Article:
DONALD TRUMP, PRESIDENT OF THE UNITED STATES: So, we're just getting an update on London. Anyway something (inaudible) happening with London so just happened.


HALA: All right. Well, Kevin Schofield as a journalist who was in the House of Commons press gallery at the time of the attack. A short time ago he described what he saw and heard. Listen.


KEVIN SCHOFIELD, EYEWITNESS: We had a (inaudible) stating a car crash so we look through the window and the next thing we thought there been in the bus crash because we can see some buses but then ahead a lot of shouting, a lot of people running around, a quite lot commotion. And then I look down to my left and I saw a man (inaudible) through a security gate. He went straight for a police officer, wrestled him to the ground, then another police officer approached and the attacker go up and walk towards (inaudible) carrying a weapon. I wasn't sure if that was a gun or a knife. I think it was a knife. And then less within a couple of seconds that we heard gun fire. Few rounds of gun fire and that's (inaudible) people panic. I assumed that was the armed police who patrolled Parliament at all hours of day and night those and taken out the attacker.


[14:30:00] GORANI: Max Foster has been monitoring development for us at New Scotland Yard. And Max, we heard from the Acting Deputy Commissioner Mark Rowley a short time ago updating us on the death toll and also on the department's belief that this -- that there may have been just one assailant which would be a relief that they're not looking for anyone else.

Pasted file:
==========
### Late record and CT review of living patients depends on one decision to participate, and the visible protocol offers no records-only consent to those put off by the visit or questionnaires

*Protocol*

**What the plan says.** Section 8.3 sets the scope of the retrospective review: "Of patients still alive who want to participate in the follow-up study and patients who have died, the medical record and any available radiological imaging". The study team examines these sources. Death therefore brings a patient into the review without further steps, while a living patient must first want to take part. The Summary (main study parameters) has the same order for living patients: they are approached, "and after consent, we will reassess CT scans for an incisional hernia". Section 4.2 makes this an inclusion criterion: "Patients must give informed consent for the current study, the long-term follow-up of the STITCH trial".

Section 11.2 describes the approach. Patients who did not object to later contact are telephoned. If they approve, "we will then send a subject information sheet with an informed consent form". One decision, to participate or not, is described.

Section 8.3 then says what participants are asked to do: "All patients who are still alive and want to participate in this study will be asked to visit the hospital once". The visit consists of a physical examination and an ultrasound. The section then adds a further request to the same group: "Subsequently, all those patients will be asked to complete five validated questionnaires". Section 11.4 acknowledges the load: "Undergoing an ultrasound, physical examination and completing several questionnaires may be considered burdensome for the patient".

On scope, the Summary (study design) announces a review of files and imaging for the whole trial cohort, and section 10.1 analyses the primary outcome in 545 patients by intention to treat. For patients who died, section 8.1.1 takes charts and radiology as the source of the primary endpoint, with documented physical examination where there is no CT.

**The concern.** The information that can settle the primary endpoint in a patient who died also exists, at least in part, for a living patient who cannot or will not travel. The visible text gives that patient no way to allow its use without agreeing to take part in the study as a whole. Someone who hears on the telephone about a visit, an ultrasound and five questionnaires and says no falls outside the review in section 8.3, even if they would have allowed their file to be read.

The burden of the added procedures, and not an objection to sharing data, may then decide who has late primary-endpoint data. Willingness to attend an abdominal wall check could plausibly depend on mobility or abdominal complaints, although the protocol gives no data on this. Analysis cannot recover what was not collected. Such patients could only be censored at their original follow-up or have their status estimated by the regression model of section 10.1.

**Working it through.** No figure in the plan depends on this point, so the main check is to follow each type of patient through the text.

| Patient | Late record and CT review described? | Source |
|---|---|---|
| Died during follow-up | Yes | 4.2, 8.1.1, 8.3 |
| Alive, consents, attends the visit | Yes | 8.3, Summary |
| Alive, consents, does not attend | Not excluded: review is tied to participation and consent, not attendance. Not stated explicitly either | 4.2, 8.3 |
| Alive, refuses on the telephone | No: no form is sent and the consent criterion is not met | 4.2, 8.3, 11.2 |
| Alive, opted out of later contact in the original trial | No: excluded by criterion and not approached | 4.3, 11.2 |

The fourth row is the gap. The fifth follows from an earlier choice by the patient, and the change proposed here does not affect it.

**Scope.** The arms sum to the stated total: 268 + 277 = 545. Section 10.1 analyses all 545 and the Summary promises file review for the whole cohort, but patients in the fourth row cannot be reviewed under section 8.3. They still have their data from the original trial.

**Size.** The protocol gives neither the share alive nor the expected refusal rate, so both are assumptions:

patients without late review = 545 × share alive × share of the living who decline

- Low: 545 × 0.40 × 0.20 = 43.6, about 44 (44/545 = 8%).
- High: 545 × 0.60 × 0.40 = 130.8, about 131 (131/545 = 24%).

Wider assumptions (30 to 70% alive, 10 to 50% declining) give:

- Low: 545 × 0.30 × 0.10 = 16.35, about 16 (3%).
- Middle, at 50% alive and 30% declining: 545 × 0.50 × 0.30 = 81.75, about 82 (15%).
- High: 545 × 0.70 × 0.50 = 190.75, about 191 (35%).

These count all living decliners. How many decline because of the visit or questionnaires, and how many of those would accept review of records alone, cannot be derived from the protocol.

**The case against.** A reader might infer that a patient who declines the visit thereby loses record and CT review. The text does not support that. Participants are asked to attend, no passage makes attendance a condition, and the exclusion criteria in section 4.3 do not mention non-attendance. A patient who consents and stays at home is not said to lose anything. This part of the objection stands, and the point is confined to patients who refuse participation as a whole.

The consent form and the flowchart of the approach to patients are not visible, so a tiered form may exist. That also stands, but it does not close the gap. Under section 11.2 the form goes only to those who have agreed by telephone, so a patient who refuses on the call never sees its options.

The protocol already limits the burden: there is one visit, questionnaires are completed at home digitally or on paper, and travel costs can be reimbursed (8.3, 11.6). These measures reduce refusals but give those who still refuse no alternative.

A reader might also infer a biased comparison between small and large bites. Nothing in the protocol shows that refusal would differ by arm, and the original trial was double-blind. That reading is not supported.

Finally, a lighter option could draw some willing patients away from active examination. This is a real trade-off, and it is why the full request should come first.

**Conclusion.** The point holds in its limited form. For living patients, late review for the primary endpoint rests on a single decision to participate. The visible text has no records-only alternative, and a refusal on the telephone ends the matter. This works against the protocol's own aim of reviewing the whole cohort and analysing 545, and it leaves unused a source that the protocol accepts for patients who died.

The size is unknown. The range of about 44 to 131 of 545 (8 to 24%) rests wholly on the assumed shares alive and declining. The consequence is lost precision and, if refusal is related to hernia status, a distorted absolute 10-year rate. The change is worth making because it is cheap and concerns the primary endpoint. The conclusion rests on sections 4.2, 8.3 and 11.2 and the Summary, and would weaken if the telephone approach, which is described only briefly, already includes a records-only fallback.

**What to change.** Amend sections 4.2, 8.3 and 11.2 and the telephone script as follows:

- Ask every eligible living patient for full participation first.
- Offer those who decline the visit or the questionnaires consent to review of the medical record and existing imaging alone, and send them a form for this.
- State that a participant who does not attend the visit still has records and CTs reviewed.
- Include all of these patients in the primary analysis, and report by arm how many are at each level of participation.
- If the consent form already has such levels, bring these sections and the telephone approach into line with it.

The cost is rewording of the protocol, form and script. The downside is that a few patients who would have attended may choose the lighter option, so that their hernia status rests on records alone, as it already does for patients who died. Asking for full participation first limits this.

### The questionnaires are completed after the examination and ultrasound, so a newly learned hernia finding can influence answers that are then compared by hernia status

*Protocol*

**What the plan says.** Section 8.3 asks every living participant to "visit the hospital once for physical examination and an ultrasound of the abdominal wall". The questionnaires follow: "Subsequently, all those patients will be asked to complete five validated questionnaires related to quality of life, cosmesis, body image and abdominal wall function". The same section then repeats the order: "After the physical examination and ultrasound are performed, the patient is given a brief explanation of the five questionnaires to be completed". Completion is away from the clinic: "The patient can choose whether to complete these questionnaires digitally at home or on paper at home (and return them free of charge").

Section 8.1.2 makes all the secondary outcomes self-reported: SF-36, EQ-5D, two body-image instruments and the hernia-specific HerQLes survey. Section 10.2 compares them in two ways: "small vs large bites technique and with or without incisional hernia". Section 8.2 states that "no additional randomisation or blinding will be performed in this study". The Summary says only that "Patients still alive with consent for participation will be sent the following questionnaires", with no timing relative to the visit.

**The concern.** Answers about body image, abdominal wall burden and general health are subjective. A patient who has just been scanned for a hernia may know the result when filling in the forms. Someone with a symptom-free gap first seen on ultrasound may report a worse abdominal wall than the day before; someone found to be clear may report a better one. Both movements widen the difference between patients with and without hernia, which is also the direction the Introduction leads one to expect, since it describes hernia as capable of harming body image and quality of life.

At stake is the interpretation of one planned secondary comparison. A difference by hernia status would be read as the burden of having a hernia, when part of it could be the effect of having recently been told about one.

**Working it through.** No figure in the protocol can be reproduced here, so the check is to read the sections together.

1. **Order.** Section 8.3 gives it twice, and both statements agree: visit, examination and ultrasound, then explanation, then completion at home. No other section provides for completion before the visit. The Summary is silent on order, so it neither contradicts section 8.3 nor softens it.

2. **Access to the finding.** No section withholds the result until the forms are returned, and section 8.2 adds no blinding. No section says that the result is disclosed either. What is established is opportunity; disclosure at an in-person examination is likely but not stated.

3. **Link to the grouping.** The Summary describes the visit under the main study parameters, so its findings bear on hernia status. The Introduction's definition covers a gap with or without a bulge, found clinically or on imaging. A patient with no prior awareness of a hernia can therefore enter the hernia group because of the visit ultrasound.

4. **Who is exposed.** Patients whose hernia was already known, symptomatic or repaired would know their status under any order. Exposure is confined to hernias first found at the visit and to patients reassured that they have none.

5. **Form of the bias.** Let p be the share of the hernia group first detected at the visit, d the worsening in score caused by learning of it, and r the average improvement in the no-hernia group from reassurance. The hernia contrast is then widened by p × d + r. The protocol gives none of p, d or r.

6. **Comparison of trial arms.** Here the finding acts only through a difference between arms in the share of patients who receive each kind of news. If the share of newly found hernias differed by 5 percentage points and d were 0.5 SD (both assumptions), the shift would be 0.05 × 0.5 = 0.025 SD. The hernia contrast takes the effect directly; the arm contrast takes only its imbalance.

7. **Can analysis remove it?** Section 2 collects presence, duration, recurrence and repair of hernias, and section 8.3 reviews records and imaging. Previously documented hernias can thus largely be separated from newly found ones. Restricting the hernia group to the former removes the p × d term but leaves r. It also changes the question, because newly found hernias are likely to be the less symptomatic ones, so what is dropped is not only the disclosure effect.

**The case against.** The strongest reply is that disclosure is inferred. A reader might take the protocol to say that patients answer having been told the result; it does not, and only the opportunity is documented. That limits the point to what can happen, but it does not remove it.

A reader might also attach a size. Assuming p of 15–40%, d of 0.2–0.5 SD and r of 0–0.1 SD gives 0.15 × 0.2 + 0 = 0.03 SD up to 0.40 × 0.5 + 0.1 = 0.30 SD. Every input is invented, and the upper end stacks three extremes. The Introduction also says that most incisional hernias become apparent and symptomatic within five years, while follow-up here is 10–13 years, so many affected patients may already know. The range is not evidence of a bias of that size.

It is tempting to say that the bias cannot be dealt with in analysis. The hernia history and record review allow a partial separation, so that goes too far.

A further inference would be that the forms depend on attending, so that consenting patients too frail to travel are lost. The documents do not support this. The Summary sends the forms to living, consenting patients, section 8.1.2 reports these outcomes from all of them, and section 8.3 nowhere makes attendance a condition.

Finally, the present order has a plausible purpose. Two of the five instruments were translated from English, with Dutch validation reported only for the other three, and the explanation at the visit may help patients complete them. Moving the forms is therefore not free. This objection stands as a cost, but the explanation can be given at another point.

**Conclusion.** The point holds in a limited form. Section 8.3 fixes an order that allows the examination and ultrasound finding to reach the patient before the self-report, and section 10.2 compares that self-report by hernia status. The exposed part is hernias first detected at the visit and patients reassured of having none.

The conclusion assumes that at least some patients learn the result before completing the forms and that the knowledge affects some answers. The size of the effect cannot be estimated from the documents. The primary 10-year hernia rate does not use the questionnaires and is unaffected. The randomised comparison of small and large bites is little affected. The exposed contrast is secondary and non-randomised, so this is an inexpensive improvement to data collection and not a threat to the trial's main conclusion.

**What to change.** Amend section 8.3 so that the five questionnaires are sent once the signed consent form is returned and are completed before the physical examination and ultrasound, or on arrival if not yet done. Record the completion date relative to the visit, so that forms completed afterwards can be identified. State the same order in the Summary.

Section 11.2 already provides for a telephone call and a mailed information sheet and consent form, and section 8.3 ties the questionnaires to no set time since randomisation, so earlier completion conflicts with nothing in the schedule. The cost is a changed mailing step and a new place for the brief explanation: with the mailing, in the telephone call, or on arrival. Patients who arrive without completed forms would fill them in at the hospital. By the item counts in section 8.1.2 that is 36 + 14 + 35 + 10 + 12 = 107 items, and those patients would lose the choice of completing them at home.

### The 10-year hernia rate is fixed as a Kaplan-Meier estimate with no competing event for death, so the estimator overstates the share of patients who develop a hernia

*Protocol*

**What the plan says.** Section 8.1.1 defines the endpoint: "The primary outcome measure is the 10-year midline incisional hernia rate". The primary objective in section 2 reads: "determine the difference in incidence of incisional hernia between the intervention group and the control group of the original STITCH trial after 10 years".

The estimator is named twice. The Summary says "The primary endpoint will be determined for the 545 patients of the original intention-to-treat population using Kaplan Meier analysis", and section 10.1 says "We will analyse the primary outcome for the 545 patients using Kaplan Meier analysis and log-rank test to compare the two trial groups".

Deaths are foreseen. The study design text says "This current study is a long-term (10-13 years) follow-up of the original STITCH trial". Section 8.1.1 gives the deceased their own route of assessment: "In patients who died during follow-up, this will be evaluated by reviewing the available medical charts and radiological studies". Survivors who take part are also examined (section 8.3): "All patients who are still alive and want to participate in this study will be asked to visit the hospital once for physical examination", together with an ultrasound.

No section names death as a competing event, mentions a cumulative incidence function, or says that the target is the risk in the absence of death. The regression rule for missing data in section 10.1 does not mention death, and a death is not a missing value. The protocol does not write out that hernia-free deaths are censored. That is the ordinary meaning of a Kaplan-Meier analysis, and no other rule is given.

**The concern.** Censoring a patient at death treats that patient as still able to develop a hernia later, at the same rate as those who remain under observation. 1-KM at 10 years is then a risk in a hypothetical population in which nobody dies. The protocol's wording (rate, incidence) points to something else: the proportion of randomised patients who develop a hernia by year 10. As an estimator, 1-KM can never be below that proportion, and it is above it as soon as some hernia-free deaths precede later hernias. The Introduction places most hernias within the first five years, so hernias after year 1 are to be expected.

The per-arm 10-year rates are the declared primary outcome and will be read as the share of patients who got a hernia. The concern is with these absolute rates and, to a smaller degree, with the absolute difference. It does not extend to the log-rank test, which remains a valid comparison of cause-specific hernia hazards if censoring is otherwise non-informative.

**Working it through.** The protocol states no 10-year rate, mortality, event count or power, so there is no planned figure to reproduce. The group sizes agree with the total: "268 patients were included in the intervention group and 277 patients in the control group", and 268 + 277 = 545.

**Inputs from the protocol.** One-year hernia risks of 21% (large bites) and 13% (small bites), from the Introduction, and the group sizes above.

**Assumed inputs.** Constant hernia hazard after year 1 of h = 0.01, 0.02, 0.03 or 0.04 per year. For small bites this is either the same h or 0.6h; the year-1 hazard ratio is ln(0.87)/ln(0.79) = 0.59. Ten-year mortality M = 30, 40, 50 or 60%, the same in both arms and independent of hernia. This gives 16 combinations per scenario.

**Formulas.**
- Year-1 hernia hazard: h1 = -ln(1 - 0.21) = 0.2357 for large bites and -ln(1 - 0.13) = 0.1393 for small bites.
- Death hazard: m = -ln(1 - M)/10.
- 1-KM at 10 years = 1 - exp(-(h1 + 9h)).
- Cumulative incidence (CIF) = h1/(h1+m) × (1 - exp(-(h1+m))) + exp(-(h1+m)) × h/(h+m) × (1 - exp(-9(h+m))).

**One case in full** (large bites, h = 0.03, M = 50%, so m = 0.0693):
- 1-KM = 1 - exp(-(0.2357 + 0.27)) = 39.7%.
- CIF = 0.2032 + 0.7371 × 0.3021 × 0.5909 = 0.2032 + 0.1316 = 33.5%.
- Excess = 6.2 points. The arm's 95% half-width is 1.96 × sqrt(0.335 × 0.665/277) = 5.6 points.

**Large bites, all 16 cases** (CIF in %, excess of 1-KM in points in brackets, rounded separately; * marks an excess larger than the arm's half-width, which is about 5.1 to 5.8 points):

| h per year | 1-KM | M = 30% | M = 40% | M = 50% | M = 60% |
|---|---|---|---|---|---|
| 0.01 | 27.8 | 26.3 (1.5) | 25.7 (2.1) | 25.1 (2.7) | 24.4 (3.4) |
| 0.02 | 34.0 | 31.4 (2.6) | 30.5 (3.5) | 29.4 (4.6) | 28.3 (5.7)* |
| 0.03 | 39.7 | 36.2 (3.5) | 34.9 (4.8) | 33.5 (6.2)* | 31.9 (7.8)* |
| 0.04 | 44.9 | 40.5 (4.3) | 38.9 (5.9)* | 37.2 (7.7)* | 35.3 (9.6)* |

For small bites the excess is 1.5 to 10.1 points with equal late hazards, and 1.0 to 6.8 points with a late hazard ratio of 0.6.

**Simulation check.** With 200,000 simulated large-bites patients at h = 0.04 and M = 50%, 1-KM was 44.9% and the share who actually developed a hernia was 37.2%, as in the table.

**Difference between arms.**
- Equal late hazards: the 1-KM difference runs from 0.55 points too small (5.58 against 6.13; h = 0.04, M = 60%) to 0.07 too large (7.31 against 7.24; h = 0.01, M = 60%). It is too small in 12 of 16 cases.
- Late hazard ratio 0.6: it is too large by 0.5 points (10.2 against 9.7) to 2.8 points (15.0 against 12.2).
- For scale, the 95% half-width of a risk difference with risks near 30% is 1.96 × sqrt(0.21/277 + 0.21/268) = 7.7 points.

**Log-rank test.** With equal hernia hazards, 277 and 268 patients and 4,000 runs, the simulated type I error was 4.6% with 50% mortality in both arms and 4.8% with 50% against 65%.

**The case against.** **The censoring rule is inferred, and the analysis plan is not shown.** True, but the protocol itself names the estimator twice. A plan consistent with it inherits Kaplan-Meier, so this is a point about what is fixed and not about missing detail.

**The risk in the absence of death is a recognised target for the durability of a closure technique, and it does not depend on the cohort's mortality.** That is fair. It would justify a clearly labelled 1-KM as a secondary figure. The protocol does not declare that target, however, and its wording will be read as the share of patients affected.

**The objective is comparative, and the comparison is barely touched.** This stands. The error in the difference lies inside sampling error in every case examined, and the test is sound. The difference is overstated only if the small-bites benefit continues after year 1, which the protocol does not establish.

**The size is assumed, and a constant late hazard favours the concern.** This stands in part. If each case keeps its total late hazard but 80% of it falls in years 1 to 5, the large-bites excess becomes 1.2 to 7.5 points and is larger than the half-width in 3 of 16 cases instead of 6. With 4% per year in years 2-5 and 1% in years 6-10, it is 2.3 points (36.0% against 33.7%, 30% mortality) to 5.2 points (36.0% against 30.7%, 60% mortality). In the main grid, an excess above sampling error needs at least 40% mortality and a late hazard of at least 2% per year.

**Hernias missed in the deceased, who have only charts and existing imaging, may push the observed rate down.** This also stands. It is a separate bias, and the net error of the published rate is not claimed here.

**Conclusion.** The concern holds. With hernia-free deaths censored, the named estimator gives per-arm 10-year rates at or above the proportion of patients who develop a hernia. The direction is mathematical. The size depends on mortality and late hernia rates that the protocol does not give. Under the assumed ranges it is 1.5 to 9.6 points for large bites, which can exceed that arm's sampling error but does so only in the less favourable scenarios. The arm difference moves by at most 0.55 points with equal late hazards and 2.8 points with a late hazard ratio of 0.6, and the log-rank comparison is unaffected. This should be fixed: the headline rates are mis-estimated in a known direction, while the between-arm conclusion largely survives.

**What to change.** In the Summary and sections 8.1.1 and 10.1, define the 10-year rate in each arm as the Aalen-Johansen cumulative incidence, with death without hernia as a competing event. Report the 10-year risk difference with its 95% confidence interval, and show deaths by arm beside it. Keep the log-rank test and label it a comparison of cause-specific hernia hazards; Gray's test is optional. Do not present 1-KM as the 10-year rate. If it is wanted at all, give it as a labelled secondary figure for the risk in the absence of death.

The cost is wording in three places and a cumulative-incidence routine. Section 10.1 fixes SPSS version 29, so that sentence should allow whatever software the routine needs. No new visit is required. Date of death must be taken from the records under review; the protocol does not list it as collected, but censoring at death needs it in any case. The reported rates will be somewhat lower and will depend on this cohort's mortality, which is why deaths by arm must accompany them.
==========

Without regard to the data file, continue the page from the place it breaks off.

MAX FOSTER, CNN LONDON CORRESPONDENT: Yes, and very extraordinary really when you think about it Hala. You see, you got the bridge there, you can still see all buses lined up there, it continue being lockdown. More than 20 people injured along that stretch we think, or -- and coming along the bridge towards the Houses of Parliament, crushing into the railings, somehow getting into the Houses of Parliament. And causing all that destruction inside one of the most secured buildings in the world in theory. I've been to briefings at Scotland Yard and they knew that that was a target so that had maximum-security.

And, you know, just down the road here, we have Scotland Yard as well, going pass the barrier here. This as close as you can get to the incident really. All the world needs are gathered here. New Scotland Yard, a new building, a master of -- or this is been -- so they coordinated from, and for three people to have died, it was quite a surprise when that news came through of the press briefing because with all the money (inaudible) and more than 20 injured is absolutely shocking. And to spare a thought as well, Hala, for the people though suck up there on the London eye, as if that happened. The London Eye had to be stopped and they were locked in for hours looking down, wondering what on earth is going on.

But they have their phones so we get some information but a very little information getting through to them. And then, you know, in the last sort of half hour have those last people that were on the London Eye have been allowed off. So we're really at the heart of here and we're sitting in a lockdown, there is the police barrier, these investigations going to go and on.